California Court of Appeal Refuses to Enforce Electronically Signed Employment Arbitration Agreement After Employee Disputes Signature

On December 23, 2014, the California Court of Appeal held that electronic signatures on employment arbitration agreements in California may be valid, however, the court refused to enforce the particular arbitration agreement at issue because the employer failed to substantiate the employee’s electronic signature to the satisfaction of the court.  Ruiz v. Moss Brothers Auto Group, 2014 WL 7335221 (Cal. App. Ct. 4th Dist., Dec. 23, 2014).

Plaintiff Ernesto Ruiz filed a wage and hour class action lawsuit against Moss Brothers seeking damages and civil penalties on behalf of himself and other employees.  Ruiz alleged typical wage and hour claims, including, a failure to pay all wages and failure to provide meal and rest periods.

Moss Brothers responded to Ruiz’s lawsuit by filing a petition to compel arbitration on the basis that Ruiz had electronically signed an arbitration agreement in which he agreed to arbitrate all disputes against Moss Brothers.  Moss Brothers also sought to have the class claims dismissed from the lawsuit because the arbitration agreement contained a waiver of the right to assert claims on a class basis.  The court acknowledged that the use of electronic signatures is expressly permitted under California contract law.  Cal. Civ. Code § 1633.7.

In support of its petition to compel arbitration, Moss Brothers submitted a declaration from its business manager stating that Ruiz electronically signed the arbitration agreement at issue.  In a competing declaration, Ruiz asserted that he did not recall electronically signing the agreement.  Moss Brothers countered that “all employees” were provided with “unique usernames and passwords” to log-in, review and sign the arbitration agreement.  With the authenticity of the electronic signature in dispute, Moss Brothers had to prove by a preponderance of the evidence that the electronic signature on the arbitration agreement was attributable to and resulted from an act of Ruiz and not some other person.  Cal. Civ. Code § 1633.9.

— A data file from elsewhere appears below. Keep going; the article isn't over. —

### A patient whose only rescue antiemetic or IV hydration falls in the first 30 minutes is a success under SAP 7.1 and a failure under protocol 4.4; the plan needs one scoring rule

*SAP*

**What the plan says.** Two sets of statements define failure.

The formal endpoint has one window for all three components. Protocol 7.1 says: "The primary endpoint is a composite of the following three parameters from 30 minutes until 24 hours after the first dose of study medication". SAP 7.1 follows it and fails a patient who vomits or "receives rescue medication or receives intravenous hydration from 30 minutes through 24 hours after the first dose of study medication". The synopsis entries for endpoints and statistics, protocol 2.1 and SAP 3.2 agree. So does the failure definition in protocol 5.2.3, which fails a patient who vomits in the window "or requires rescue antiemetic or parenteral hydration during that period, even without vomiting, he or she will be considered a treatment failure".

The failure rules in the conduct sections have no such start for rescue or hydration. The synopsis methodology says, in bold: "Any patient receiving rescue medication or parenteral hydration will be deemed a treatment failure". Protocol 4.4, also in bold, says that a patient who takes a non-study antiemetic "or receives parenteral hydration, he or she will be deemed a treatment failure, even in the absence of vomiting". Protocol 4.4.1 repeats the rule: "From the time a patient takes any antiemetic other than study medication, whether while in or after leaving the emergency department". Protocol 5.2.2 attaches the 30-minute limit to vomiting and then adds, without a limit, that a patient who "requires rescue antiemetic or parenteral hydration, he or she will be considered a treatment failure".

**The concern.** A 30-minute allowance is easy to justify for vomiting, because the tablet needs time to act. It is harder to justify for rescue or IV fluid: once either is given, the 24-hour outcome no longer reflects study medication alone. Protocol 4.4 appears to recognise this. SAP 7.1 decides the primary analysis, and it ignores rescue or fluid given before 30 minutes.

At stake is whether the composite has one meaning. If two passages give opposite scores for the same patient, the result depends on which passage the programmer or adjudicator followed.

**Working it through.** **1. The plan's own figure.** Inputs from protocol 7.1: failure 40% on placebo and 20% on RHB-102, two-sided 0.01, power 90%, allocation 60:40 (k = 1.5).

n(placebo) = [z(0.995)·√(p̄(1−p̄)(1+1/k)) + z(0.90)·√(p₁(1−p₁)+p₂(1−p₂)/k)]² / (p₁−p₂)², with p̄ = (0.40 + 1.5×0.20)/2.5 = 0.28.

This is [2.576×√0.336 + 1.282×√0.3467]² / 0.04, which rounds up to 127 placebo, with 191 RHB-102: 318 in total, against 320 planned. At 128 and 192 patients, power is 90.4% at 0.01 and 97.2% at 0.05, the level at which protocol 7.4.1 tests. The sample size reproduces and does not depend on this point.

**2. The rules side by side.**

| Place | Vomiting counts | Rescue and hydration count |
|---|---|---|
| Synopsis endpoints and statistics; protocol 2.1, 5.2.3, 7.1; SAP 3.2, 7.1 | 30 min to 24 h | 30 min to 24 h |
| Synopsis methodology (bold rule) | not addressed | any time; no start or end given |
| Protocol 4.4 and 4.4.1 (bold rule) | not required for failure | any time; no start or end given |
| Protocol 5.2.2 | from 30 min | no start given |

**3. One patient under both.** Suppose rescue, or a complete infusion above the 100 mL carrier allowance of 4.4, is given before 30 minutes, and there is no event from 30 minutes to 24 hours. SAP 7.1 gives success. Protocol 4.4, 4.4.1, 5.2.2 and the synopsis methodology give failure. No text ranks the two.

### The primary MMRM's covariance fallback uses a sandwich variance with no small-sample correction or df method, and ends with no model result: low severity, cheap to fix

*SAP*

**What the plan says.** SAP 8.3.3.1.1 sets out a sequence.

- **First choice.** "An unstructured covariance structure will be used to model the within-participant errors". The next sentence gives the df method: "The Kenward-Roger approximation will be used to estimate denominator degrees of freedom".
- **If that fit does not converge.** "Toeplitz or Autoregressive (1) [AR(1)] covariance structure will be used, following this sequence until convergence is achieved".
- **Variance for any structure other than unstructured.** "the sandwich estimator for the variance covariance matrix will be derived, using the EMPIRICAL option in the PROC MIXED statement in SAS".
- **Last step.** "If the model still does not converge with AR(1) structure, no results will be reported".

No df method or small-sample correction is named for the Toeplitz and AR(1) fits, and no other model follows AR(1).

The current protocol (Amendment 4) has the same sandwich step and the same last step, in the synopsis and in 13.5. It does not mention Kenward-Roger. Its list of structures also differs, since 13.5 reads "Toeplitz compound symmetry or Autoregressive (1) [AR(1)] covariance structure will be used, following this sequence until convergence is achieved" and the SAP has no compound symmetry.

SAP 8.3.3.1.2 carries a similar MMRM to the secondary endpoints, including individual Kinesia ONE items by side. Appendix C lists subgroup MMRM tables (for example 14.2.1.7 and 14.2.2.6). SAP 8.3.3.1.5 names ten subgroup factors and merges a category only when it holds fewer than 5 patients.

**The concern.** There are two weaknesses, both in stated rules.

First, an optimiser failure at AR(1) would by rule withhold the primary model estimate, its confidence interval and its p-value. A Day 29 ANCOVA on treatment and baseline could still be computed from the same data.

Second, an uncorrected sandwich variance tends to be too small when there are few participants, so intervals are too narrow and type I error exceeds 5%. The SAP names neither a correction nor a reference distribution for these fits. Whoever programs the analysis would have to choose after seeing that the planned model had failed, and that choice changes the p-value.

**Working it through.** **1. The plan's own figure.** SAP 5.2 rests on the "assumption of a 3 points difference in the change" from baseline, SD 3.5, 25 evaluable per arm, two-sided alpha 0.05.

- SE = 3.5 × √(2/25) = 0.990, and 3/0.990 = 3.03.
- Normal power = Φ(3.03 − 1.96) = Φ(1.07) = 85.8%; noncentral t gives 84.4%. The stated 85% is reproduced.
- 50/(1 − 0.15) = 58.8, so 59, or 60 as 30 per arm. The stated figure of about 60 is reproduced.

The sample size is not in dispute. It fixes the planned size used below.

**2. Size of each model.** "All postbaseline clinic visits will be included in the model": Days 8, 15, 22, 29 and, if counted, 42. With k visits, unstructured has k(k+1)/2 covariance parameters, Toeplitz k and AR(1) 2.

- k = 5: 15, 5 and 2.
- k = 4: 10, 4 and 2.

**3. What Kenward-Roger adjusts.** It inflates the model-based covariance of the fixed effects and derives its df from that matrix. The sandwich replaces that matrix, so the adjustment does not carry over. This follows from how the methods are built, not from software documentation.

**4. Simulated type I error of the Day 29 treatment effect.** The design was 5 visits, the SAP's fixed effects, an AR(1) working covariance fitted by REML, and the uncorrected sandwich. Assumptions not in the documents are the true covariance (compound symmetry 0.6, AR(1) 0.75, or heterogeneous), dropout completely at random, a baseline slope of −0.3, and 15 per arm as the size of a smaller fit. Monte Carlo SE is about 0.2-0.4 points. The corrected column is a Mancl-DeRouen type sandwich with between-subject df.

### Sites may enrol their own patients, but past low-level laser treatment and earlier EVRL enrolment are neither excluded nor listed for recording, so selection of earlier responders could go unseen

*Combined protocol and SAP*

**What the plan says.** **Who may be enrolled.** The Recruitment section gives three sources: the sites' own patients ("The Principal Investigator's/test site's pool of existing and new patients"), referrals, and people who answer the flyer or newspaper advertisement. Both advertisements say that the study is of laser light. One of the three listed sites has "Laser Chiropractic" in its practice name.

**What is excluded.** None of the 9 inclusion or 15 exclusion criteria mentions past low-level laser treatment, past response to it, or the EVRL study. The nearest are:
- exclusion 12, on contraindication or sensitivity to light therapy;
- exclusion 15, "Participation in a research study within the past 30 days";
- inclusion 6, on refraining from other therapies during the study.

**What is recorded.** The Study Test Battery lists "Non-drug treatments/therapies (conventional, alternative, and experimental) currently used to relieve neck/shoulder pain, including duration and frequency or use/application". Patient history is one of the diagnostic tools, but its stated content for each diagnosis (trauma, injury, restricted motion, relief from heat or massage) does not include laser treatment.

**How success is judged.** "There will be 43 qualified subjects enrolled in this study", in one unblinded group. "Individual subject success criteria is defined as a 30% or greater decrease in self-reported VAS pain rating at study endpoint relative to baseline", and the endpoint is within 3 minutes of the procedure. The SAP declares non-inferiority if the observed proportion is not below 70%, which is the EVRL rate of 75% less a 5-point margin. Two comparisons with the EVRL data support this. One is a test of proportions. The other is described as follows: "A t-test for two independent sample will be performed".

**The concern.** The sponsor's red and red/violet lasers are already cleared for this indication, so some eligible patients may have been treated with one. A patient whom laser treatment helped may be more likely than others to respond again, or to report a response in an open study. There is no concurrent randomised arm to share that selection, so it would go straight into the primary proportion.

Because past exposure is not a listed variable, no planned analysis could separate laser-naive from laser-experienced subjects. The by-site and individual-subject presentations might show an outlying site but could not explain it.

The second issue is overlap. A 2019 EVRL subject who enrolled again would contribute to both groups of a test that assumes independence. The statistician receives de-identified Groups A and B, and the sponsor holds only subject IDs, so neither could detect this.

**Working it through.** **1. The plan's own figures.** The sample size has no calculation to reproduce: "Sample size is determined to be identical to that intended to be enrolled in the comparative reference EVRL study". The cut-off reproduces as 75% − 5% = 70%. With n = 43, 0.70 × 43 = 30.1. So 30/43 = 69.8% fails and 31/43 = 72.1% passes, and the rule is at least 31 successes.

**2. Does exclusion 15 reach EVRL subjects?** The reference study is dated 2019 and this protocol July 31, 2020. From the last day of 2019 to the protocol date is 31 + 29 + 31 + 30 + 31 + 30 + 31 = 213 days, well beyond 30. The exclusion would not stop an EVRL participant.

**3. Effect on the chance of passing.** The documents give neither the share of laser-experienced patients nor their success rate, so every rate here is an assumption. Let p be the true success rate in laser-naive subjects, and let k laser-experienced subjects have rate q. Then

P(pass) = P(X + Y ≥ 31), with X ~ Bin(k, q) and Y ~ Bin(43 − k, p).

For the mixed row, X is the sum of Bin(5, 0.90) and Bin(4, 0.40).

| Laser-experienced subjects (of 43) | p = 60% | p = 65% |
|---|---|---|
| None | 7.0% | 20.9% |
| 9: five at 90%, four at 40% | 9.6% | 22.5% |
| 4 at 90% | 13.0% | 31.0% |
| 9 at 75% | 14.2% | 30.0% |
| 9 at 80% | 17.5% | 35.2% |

The trial court concluded that Moss Brothers’ evidence regarding the practice of issuing employee usernames and passwords to “all employees” was insufficient to prove that the electronic signature on the arbitration agreement at issue resulted from an act of Ruiz.  The court explained that the evidentiary standard applied was “not a difficult” one but there was a “critical gap” between the business manager’s statement that “all employees” received a username and password to log-in and sign the arbitration agreement and the conclusion that Ruiz therefore had electronically signed the document.  The court opined that Moss Brothers should have explained how Ruiz’s electronic signature came to be placed on the arbitration agreement and how the electronic signature could only have been completed by an act of Ruiz.  According to the court, this could have been demonstrated through evidence establishing the efficacy of the security procedures applied to the username and password that Moss Brothers issued to Ruiz and explaining that no one other than Ruiz could have electronically signed the arbitration agreement.

What This Means For Employers

 Both California and federal law recognize the use of electronic signatures, but courts have been slow to accept the legal enforceability of such signatures or set guidelines for employers to ensure the enforceability of electronic signatures.  This case lays the groundwork for such guidance, but illustrates the potential difficulty in substantiating such signatures in court.  Where getting hand signed documents is impracticable, employers may consider using an electronic signature method that complies with the U.S. Electronic Signatures in Global and National Commerce Act (“ESIGN”), which the court referenced in its opinion as satisfying the evidentiary burden.  Employers may also look to the detailed procedure laid out by the court that the court stated would have satisfied the evidentiary burden had the employer properly submitted it into evidence.

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